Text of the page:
You know how some memories really linger with you…sometimes for years? And, in my case at least, it’s usually not life’s big moments, but the really quiet (and frankly forgettable) incidents that stick with me.
I have this one vivid, somewhat uncomfortable memory of a late evening in early spring during my sophomore year of college. I was feeling particularly gloomy and self-pitying that evening, and terribly alone. (My whole life, all my worst moments of self-pity have been brought on by that awful sense of being alone.) Since the weather was particularly lovely that evening, I took my books to a bench outside, near enough to the student center that I could watch people come and go, but far enough away that I wouldn’t be dragged into conversation and distracted from my studies. But I was distracted from my studies. I was distracted by my own self-pity and loneliness, mostly, and by the noise of my peers coming and going from the student center, talking and laughing and taking in the beautiful evening. I remember watching them all together and wondering what makes for belonging.
I guess I’m thinking about this memory in particular today because I found myself wondering the same thing yesterday. I attended a baptism at St. Mary’s in Old Town Alexandria, and as I sat alone in my pew and watched my acquaintances mingle and smile and clearly enjoy being together before the ceremony began, I wondered what makes people belong, and I think by this I mean, what makes people belong with other people. Some people settle into all their relationships with such delightful ease. For myself, I’ve always found new relationships a bit like new braces or glasses: really, really uncomfortable, to say the least. Growing up I could fall back on the safety of my family and all the comfortable relationships in my life where I knew I really belonged. In a way, I was more willing back then to make the effort to reach out, because if it didn’t work out I had a place to return to.
But that’s not really a luxury a single twenty-something has when she’s living out on her own. It’s back to that community question: in order to have it, you have to get out there and build it, and that process involves a lot of standing awkwardly at the back of the room, trying desperately to think of something (anything!) to say to engage these virtual strangers in conversation and thus continue the painful task of building relationships with them. The process does get easier as time goes on, and I’m grateful to be at the point where I know that from experience. And as I come to find myself actually belonging (it’s always a surprise) in more and more places, I find that my role in these community-building moments is changing. I’m not always coming into new situations as the stranger who has a certain social responsibility to make herself known or risk being overlooked. Now, in many cases, I am known; now it is my responsibility to seek out the newer strangers who may be standing with their arms folded in the corner, just longing to be involved in conversation.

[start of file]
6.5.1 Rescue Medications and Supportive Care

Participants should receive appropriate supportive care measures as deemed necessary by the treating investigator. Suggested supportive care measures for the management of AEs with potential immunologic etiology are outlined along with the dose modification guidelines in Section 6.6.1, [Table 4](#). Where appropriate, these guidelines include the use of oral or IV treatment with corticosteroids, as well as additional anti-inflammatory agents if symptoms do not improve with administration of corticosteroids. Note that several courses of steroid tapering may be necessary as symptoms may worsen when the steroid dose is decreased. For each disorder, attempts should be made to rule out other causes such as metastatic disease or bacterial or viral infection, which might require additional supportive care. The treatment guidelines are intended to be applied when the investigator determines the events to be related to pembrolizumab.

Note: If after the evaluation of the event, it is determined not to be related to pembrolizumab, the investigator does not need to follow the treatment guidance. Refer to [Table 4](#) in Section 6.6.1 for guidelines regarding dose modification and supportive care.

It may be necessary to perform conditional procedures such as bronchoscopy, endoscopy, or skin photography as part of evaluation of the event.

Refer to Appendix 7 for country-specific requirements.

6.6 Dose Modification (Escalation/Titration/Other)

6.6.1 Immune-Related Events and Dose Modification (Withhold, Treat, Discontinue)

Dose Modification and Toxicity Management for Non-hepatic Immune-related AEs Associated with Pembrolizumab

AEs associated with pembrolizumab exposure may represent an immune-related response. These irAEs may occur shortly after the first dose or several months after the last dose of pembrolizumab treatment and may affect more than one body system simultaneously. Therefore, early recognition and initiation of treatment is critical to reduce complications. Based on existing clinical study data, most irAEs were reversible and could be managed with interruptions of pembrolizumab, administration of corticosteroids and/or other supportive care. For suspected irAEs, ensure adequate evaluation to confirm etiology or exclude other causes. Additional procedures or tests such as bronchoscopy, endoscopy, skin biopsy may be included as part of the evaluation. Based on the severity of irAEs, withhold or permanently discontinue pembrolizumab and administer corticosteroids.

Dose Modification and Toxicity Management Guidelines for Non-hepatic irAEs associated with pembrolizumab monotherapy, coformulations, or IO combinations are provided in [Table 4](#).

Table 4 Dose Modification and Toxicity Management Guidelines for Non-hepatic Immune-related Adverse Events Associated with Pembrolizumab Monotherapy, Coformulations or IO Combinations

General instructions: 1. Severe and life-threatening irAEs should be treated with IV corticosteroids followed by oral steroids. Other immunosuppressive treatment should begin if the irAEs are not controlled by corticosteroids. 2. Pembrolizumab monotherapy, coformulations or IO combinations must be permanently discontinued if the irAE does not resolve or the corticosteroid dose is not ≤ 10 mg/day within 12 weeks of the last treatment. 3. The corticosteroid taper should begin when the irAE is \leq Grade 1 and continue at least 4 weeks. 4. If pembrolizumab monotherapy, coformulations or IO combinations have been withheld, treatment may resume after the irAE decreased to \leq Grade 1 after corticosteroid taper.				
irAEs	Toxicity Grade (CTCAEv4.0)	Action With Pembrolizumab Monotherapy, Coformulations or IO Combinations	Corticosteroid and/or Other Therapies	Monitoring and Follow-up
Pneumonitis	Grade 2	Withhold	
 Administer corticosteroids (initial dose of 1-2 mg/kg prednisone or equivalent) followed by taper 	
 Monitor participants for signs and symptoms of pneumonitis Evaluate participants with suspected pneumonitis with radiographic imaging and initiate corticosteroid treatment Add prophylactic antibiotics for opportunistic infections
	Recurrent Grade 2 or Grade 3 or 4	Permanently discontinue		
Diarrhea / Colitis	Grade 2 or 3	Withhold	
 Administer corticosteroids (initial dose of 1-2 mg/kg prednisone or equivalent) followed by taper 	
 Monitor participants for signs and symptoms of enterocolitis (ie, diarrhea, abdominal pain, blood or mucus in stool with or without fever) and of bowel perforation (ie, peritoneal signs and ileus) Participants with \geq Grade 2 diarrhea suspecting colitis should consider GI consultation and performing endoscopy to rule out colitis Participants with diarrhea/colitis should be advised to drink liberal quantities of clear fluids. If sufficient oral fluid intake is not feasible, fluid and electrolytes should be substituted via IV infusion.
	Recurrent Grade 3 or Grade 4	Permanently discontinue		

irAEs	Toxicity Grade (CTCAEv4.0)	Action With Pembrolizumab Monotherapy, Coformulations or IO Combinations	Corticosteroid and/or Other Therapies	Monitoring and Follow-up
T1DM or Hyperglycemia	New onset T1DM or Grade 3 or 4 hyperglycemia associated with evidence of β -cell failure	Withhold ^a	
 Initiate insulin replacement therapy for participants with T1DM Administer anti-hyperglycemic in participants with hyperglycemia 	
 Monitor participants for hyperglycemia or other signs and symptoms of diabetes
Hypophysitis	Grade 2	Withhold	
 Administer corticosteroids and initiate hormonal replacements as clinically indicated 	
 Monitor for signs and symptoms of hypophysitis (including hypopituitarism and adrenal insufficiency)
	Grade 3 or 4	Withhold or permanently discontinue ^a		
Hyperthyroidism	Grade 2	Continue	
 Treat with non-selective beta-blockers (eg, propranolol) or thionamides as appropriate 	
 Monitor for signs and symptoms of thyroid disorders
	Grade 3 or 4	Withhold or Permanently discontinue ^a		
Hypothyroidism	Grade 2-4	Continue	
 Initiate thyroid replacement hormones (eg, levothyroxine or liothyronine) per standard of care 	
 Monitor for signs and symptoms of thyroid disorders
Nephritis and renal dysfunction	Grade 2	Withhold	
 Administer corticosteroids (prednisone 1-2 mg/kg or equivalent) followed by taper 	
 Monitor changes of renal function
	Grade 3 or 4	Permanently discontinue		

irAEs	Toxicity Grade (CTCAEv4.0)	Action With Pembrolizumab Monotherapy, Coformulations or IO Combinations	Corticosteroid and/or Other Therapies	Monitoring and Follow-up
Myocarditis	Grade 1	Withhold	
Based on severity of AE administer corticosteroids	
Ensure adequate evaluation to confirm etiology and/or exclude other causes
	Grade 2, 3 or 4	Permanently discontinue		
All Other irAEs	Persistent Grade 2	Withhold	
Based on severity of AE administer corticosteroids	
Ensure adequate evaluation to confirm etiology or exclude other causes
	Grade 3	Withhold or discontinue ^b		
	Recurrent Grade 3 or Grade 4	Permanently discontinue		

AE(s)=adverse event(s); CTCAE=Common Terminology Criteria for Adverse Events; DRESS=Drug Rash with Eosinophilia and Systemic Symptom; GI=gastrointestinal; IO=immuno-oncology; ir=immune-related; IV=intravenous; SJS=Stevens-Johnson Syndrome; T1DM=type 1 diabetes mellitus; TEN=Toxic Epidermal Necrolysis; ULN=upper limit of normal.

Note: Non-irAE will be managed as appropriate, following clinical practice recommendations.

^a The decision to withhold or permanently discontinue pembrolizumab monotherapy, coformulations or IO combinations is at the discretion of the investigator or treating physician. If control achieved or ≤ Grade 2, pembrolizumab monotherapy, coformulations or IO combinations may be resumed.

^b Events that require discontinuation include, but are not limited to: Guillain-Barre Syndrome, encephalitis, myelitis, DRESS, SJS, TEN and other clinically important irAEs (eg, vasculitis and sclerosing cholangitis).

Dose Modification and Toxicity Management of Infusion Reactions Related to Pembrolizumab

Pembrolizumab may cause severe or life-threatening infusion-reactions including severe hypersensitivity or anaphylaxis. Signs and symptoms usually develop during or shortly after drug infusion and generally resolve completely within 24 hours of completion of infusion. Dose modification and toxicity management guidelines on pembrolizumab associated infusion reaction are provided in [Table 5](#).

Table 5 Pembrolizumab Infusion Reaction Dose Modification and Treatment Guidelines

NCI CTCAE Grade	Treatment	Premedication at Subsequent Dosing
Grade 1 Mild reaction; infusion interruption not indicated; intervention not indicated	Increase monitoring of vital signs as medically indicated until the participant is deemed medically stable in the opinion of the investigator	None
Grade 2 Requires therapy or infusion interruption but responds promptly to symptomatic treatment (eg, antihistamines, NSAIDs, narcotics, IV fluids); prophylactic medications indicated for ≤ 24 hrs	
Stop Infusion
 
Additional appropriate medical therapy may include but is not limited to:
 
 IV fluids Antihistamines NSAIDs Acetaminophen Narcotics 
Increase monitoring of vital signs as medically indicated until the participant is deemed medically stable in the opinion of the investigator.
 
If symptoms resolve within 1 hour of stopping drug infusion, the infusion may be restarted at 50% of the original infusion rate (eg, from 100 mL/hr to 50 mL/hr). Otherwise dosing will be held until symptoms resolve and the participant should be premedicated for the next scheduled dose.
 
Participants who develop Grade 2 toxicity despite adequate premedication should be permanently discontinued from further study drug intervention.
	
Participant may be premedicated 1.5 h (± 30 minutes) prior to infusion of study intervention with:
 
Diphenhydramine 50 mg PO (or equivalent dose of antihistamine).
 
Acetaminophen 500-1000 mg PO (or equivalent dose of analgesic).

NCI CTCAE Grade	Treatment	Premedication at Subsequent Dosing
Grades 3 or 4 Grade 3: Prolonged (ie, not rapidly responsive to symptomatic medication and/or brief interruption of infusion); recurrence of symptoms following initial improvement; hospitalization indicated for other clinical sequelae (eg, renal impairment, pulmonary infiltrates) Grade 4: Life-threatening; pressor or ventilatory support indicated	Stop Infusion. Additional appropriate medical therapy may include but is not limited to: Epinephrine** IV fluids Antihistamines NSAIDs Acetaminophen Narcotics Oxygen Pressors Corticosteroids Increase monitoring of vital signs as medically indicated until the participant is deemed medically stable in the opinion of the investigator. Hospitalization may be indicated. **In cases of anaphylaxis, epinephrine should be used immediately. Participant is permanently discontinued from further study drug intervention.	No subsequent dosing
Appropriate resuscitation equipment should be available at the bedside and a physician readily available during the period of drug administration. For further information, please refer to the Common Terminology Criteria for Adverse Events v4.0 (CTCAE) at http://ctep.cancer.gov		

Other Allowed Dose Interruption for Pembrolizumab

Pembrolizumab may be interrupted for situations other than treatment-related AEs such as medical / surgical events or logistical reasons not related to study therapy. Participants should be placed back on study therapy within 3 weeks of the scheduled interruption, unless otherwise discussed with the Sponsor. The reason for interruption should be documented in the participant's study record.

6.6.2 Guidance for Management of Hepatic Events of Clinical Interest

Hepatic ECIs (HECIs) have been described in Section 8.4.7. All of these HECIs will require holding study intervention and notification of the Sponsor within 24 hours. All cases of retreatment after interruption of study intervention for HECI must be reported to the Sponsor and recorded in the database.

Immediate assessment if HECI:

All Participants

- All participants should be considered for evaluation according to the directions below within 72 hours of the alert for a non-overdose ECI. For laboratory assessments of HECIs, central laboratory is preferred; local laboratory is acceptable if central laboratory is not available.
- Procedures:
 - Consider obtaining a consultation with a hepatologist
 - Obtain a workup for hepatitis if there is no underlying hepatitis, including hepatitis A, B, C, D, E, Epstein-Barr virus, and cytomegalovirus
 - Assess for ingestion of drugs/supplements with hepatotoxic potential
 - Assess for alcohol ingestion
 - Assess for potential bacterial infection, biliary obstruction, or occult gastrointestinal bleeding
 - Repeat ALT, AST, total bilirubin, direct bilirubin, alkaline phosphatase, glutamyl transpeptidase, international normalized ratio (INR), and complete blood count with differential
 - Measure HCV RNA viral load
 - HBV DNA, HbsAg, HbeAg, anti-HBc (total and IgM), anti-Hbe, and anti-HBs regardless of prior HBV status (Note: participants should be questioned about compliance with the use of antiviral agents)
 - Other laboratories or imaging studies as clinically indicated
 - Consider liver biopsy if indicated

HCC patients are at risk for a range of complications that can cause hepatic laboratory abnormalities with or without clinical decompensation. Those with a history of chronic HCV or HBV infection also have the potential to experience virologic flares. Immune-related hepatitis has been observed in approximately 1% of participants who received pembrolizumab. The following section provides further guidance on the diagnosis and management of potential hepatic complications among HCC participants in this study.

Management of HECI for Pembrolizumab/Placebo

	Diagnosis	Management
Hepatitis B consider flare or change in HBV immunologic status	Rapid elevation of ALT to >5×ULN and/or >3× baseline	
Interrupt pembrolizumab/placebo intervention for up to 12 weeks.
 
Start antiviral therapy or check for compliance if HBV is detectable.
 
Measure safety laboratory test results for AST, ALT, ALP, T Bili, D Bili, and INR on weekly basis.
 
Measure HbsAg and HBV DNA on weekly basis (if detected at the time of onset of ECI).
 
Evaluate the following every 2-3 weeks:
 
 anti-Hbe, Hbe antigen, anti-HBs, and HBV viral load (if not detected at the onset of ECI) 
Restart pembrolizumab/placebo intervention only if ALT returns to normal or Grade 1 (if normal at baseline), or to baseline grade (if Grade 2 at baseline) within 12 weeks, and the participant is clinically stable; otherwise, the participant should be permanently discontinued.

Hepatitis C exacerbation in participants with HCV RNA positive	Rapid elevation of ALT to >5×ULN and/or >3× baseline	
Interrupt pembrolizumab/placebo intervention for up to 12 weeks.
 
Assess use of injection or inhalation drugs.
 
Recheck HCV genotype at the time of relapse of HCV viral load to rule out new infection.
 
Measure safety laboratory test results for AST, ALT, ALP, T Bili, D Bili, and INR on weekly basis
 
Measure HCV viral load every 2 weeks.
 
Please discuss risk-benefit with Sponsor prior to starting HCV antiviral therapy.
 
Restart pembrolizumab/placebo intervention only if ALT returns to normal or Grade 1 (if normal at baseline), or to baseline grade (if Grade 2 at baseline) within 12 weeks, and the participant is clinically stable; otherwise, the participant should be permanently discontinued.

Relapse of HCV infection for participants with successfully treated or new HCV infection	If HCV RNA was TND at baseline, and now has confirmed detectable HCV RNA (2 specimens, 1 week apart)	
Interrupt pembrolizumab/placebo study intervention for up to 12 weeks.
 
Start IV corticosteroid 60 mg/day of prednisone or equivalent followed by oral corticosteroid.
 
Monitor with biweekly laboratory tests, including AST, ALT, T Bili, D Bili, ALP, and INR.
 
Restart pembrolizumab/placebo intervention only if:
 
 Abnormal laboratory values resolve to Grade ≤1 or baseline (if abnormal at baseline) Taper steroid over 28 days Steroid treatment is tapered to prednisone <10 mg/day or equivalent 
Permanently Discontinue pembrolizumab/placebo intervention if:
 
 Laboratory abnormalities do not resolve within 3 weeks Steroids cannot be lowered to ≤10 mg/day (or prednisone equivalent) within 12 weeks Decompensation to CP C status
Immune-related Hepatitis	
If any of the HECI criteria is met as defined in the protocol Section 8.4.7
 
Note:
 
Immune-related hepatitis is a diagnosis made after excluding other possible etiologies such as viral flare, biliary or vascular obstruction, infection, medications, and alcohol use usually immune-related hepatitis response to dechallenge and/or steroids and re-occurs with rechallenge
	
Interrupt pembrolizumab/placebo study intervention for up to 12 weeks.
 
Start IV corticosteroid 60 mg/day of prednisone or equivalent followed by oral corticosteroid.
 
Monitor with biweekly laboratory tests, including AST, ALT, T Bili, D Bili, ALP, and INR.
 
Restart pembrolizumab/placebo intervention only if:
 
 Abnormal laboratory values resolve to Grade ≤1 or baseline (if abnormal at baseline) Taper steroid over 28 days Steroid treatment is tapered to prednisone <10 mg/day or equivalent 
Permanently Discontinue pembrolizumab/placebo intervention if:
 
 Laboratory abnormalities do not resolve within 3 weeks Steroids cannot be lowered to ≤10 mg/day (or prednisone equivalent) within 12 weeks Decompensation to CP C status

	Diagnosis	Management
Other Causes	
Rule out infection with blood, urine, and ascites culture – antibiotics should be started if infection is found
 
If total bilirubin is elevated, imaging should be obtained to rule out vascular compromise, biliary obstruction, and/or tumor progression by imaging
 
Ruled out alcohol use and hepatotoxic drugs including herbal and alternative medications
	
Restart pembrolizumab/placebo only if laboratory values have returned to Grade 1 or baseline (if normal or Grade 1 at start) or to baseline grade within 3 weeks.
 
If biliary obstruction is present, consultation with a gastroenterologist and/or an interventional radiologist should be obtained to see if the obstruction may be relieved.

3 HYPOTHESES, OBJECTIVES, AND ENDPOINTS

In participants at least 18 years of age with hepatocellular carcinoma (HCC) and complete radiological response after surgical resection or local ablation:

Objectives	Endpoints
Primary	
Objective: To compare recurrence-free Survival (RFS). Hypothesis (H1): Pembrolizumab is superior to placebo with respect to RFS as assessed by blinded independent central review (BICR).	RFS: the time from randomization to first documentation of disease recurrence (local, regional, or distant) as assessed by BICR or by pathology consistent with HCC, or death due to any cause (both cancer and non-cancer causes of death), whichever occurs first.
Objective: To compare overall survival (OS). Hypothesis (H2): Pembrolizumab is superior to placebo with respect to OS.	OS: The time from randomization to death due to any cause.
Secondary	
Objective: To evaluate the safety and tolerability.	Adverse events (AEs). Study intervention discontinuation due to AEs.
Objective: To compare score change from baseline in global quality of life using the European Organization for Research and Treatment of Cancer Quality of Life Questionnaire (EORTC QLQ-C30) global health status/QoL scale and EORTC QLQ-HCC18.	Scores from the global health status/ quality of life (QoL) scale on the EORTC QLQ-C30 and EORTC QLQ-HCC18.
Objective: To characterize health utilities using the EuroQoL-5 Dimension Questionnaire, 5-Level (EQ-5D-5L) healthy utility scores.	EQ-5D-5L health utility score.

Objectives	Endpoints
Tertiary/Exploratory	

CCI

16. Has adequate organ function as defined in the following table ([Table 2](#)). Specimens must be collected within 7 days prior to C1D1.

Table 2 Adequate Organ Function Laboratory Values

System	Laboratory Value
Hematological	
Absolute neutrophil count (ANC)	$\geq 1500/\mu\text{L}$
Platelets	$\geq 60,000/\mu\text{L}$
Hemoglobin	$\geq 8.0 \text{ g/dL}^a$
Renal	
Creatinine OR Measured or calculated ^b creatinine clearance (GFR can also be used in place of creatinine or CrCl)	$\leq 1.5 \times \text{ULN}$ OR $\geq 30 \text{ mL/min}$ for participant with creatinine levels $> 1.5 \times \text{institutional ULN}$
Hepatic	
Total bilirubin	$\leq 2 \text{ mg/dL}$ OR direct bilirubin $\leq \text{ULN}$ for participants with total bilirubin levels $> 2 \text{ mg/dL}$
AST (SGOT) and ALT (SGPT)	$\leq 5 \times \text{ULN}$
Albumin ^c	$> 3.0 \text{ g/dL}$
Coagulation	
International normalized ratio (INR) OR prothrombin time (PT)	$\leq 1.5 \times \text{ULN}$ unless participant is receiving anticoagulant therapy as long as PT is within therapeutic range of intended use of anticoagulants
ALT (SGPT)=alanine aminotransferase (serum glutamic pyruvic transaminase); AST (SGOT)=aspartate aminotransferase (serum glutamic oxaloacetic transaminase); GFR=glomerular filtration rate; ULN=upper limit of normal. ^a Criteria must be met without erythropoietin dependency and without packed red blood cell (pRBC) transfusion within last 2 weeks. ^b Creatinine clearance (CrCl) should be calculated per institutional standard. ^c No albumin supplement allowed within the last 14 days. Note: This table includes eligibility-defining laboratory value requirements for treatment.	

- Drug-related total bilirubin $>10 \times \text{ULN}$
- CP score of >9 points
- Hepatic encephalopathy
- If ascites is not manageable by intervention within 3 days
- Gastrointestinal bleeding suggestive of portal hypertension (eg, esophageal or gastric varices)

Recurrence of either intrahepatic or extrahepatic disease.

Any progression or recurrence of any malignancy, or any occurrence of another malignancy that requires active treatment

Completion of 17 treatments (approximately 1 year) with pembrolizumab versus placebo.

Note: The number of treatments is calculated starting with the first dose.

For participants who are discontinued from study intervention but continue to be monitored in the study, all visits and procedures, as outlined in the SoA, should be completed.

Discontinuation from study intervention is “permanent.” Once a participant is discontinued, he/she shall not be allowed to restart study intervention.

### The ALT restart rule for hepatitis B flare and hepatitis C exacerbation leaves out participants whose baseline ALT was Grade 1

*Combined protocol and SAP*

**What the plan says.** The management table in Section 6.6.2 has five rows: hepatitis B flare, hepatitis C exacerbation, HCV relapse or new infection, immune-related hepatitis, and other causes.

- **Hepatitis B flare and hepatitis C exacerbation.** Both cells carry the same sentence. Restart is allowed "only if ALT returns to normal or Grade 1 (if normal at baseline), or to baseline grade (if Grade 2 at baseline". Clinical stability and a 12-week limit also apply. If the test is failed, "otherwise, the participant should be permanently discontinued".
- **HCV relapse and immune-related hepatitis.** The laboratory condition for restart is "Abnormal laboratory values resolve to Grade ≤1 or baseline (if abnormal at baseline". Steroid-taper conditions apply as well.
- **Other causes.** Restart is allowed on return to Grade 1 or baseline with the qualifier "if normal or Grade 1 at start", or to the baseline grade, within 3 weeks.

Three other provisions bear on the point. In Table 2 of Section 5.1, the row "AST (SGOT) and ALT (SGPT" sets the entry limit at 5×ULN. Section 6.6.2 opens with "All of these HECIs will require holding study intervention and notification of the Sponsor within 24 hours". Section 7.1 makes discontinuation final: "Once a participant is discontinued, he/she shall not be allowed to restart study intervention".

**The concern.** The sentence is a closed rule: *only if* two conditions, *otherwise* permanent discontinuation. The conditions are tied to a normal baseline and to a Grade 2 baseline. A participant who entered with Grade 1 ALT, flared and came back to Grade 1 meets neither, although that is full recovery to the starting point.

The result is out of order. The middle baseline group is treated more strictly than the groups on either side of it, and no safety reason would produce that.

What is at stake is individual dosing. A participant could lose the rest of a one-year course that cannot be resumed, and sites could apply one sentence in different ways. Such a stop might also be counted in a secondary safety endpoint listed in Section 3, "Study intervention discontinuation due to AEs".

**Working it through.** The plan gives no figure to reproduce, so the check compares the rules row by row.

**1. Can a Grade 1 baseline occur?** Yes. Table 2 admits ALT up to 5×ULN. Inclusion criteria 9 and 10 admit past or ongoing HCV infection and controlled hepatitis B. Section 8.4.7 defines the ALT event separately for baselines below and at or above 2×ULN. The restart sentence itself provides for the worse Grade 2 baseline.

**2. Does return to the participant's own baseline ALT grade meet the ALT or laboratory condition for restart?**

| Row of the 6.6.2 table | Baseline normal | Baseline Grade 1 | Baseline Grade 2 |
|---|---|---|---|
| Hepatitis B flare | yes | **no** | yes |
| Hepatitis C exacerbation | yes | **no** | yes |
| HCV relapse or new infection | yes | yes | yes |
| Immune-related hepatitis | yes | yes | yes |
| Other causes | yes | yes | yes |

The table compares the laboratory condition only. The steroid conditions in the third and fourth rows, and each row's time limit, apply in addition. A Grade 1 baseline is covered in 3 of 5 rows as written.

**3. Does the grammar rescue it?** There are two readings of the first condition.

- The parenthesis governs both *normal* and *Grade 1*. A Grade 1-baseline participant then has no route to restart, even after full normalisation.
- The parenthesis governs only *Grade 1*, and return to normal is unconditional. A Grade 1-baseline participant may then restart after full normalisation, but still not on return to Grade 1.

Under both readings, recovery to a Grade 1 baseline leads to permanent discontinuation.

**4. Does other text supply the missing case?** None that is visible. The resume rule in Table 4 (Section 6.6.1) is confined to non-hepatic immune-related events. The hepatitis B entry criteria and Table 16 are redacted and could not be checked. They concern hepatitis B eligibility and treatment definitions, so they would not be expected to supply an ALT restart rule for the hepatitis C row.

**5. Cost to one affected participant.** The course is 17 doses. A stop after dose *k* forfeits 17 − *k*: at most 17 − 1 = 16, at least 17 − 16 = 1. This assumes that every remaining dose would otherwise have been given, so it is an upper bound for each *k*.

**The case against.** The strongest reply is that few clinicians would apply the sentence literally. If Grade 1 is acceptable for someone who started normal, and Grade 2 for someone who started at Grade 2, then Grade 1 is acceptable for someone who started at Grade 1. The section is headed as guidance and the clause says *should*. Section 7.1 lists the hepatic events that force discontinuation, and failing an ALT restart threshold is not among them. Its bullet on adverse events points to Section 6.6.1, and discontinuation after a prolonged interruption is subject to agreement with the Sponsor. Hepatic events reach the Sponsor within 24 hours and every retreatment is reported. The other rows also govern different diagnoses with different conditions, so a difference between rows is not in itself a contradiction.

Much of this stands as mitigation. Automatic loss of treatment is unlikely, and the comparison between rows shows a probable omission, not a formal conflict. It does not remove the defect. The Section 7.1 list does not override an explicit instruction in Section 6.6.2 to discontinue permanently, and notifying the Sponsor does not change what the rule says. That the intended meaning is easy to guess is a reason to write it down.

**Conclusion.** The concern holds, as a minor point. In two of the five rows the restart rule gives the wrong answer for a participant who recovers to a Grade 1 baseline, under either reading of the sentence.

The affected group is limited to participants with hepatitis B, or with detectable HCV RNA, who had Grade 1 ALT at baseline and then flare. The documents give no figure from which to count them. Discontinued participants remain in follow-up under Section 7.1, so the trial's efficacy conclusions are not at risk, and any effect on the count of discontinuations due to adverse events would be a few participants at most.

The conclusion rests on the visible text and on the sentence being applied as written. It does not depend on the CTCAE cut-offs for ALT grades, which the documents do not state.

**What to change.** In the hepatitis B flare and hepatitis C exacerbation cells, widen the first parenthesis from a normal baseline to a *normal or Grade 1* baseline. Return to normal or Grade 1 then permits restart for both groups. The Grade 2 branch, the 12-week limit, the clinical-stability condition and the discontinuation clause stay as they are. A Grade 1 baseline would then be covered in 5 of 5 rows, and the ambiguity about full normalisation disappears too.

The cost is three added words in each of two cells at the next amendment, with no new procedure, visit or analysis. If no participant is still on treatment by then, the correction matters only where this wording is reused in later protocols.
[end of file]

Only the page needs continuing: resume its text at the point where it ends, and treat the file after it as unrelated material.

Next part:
It really is just that: a responsibility. I always thought that if I could just get to that point where I really felt like I belonged somewhere, then I could finally rest. But this isn’t a “me-only” project. Belonging is wonderful,but those who belong can’t sit back and say, “Well this is great. I have friends and an active social life, and I’m happy.” We really need to be willing to look around and see who needs to be reached out to. If you feel comfortable in your friendships and your social sphere, remember that your job isn’t over. Keep an eye out for that newcomer sitting in the back corner. “Gated communities” aren’t true communities–don’t be afraid to expand. You never know what new and wonderful friendships God might have in store…